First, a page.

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Co-design disaster preparedness messaging for CALD communities

According to the Australian Bureau of Statistics (ABS), there were over 7.6 million migrants living in Australia in 2020. Culturally and linguistically diverse (CALD) communities are more vulnerable to disasters due to multiple and complex factors including lack of familiarity with the systems and hazards in Australia. Risk perception and consequently, risk communication epitomises the core of preparedness, response and recovery. Thus it is accepted globally that better risk communication processes and systems are needed for effective disaster resilience. Much of emergency or disaster messaging fail to account for the myriad ways in which groups, such as CALD communities process disaster messaging. The complex construct of ‘culture’ significantly influences one’s conceptualisation and experiences related to livelihoods, wellbeing, self-protection, social protection, governance and power relations is poorly understood. This creates a void in our ability to understand how CALD communities might perceive risks, interpret them, and react to them. This project will be to conduct a review of the disaster preparedness material for CALD communities. A student will focus on reviewing publicly available disaster preparedness material intended for CALD communities. In addition to the review, the student could contribute to writing a manuscript for publication based on this desk review. Another key activity in this project will be to work with select CALD communities to co-design disaster preparedness messaging.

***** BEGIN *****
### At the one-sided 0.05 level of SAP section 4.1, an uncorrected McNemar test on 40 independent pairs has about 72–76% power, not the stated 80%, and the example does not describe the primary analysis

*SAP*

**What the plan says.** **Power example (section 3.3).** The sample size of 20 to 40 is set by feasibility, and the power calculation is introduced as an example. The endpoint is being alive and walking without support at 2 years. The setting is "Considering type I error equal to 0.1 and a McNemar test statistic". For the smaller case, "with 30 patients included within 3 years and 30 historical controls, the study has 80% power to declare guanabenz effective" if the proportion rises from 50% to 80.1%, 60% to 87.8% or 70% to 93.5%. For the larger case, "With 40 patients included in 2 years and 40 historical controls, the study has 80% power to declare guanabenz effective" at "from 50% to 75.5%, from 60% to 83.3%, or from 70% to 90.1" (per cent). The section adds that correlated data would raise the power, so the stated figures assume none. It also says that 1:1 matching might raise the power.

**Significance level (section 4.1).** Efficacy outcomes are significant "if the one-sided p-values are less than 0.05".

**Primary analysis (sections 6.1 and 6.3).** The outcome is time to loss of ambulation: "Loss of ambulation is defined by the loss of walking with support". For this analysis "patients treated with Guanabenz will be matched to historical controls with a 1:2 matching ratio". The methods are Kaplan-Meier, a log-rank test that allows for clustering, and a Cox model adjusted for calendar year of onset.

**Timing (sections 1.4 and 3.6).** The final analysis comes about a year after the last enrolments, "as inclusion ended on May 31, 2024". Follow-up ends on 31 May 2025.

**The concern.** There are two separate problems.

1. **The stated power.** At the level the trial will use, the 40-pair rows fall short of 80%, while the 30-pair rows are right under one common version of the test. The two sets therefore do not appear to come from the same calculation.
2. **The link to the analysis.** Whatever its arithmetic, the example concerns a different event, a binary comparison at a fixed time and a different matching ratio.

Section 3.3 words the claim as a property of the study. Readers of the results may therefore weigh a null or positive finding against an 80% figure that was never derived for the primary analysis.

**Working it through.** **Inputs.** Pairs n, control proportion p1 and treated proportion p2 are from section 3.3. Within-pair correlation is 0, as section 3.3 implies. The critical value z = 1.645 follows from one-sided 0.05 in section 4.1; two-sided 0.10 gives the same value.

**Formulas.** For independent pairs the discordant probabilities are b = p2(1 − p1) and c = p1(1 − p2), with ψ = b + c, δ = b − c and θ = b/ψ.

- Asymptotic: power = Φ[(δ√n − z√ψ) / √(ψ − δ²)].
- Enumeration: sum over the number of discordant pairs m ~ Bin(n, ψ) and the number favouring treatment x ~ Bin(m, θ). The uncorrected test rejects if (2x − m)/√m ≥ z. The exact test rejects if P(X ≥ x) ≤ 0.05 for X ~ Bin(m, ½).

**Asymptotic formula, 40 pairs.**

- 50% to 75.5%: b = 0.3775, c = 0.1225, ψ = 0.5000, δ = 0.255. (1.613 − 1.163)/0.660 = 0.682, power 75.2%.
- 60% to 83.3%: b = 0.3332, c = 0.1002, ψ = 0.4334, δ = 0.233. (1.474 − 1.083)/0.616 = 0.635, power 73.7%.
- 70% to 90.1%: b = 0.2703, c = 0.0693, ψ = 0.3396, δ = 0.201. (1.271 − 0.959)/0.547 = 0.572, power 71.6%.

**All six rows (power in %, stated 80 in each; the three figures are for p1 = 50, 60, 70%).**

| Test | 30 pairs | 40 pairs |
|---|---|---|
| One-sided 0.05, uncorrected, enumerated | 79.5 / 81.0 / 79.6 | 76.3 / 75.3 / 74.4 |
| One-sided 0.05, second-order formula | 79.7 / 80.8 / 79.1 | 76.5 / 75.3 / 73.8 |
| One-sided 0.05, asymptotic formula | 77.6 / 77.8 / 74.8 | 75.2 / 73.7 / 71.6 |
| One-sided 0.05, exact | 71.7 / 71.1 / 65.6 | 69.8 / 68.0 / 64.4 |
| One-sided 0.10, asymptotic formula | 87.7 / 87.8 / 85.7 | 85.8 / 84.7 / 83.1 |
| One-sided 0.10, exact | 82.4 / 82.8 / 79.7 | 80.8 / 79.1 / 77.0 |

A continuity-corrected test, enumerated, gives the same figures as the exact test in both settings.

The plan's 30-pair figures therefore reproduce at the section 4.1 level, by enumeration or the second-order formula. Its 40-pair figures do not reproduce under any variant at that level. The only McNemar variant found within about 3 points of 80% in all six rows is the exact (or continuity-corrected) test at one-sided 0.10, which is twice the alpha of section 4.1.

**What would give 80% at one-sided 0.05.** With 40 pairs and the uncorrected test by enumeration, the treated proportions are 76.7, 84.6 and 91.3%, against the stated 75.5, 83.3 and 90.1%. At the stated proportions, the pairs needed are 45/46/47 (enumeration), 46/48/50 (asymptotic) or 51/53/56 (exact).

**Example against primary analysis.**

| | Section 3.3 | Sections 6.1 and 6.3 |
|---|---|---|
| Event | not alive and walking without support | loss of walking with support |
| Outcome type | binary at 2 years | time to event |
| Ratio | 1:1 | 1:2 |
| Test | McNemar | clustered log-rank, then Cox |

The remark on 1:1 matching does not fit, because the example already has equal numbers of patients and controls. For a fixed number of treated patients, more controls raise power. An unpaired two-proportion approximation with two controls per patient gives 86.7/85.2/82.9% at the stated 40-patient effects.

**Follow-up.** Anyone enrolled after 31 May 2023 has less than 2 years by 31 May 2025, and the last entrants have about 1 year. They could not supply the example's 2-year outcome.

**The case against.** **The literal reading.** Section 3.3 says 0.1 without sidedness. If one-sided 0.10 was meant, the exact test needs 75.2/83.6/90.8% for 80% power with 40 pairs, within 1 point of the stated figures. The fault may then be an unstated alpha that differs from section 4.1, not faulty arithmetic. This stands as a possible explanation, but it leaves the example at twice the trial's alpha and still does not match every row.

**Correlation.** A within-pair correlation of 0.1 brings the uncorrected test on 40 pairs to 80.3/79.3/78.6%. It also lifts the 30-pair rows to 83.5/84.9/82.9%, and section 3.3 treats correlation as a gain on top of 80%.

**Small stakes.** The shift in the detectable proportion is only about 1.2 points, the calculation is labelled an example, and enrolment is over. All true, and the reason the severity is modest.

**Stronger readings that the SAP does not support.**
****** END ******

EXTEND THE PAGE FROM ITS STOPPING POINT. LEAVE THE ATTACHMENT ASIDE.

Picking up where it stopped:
Essential criteria: 
Minimum entry requirements can be found here:
CALD Communities, Disaster Preparedness, Migrants and Refugee communities, Disaster Resilience, Resilience
School of Public Health and Preventive Medicine
Available options 
Masters by research
Short projects
Time commitment 
Physical location 
553 St Kilda Road
Jane Fisher

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